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The physiological effects of alcohol on the human body

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Introduction

The physiological effects of alcohol on the human body Alcohol affects our body in many ways; initially it comes into contact with the mouth linings, oesophagus, stomach and intestine, where it acts as an irritant and"anaesthesia," (causing insensitivity to pain with or without loss of consciousness). Only 20% of ingested alcohol is absorbed through the intestinal linings directly into the blood stream, reaching every cell in the body. Alcohol "depresses," or slows down, the functioning of the body's cells and organs until they are less efficient. The brain, liver, heart, pancreas, lungs, kidneys, and every other organ and tissue system in the body are infiltrated by alcohol within minutes of it passing into the blood stream. After consumption alcohol is distributed throughout the body via a variety of systems; the circularatory system, the digestive system and the renal system being its main pathways. The body is very complex and every cell of the body is affected by alcohol consumption, by focusing on these important systems this investigation aims to highlight the effects that alcohol consumption has on the body, both short term and long term. ...read more.

Middle

In the long term due to an over worked pancreas may cease insulin production resulting in diabetes. A person with a family history of diabetes may be more vulnerable to problems with alcohol. The pancreas also has a role in digesting the food we eat; long term heavy drinking can lead to pancreatitis- inflammation of the pancreas. Acute pancreatitis can cause sever pain in the abdominal region and can be fatal. Chronic pancreatitis is associated with chronic pain, diarrhoea and weight loss. Alcohol consumption has been reported to have both positive and negative effects on the cardiovascular system. Alcohol consumption, at any level tends to raise blood pressure, this could increase the risk of diseases associated with increased blood pressure, such as heart attacks and strokes. Alcohol can also raise the levels of triglyceride levels in the blood and so complicating the effects of raised blood cholesterol levels, when present. Very heavy alcohol intake can cause cardiomyopathy with heart failure and heavy binge drinking is associated with stroke. Moderate alcohol intake i.e. 2 standard drinks of alcohol daily for women and no more than for males is not associated with higher cardiovascular mortality than that of none alcohol drinkers and can be associated with slightly lower mortality. ...read more.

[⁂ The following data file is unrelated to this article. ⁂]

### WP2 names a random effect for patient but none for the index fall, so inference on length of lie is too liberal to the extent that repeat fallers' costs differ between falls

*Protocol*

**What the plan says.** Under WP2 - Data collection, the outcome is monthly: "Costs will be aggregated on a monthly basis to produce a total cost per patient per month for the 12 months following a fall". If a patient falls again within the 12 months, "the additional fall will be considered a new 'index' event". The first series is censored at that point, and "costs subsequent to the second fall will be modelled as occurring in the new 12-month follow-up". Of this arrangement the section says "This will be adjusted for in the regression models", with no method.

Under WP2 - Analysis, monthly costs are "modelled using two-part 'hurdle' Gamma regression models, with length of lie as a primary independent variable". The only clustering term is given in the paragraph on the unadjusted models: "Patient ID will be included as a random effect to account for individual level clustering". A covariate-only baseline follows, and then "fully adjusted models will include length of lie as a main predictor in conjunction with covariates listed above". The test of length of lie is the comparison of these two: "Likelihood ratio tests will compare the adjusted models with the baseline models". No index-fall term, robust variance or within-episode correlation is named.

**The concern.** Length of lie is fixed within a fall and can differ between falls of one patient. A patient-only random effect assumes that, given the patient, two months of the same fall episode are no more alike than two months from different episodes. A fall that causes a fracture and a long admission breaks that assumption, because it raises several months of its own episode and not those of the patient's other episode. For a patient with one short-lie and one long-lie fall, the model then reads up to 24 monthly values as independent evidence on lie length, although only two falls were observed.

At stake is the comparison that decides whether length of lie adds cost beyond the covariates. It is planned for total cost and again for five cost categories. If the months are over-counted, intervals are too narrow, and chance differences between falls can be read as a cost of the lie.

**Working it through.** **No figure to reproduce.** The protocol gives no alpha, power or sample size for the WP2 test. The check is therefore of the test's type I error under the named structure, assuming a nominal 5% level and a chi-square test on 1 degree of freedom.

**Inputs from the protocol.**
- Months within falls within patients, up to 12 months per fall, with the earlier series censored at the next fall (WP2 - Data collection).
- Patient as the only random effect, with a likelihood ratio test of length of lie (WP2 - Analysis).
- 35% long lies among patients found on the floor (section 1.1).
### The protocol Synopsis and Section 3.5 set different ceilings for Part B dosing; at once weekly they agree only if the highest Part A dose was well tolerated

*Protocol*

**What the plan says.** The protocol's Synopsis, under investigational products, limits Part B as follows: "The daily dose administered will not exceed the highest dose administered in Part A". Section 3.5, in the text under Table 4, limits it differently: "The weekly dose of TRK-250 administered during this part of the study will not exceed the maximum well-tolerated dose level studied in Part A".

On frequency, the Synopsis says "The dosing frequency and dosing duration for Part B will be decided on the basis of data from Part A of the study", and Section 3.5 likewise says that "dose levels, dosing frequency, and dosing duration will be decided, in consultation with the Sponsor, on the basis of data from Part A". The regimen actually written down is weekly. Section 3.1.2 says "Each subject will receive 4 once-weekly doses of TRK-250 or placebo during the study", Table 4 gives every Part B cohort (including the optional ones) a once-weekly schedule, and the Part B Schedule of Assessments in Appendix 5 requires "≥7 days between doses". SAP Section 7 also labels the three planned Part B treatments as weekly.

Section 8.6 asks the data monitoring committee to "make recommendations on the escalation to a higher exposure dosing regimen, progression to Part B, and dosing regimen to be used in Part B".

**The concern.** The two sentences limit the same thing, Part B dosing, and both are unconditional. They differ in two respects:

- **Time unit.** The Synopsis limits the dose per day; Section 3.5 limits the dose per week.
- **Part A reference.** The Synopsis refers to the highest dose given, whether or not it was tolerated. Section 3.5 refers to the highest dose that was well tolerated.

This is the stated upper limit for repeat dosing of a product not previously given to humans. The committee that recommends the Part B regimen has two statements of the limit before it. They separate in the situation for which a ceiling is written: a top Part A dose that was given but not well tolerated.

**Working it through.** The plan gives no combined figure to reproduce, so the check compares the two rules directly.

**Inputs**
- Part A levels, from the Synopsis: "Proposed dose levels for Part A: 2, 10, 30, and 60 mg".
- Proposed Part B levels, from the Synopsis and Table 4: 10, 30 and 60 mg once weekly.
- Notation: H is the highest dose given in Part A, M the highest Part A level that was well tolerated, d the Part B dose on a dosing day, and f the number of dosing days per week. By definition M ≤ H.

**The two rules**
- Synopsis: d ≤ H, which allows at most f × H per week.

Conclusion

It affects both men and women of all ages and can be linked to a variety of diseases and disorders, ranging from cancer to asthma. Alcohol is metabolised extremely quickly within our bodies, unlike foods which require time for digestion, alcohol needs no digestion and is quickly absorbed. Around 20% is absorbed directly across the walls of an empty stomach and can reach the brain within one minute. Though alcohol affects all areas within the body it most dramatic impact is on the liver, as the liver cells usually prefer fatty acids as fuel. The fatty acids are usually converted to triglycerides and then distributed to the rest of the body. With alcohol present however liver cells are forced to first metabolise the alcohol, letting the fatty acids accumulate. Overloading of the liver with alcohol sometimes means the liver cannot metabolise the alcohol and so it is distributed more quickly around the body and reaching other systems and organs much more quickly, circulating until the liver enzymes are finally able to process it. Although alcohol has been proven to have a positive affect in some instances popularly in red wine to strengthen cardiac muscle, it also has adverse effects both long term and short term, effects which far out-weigh its benefits. ...read more.

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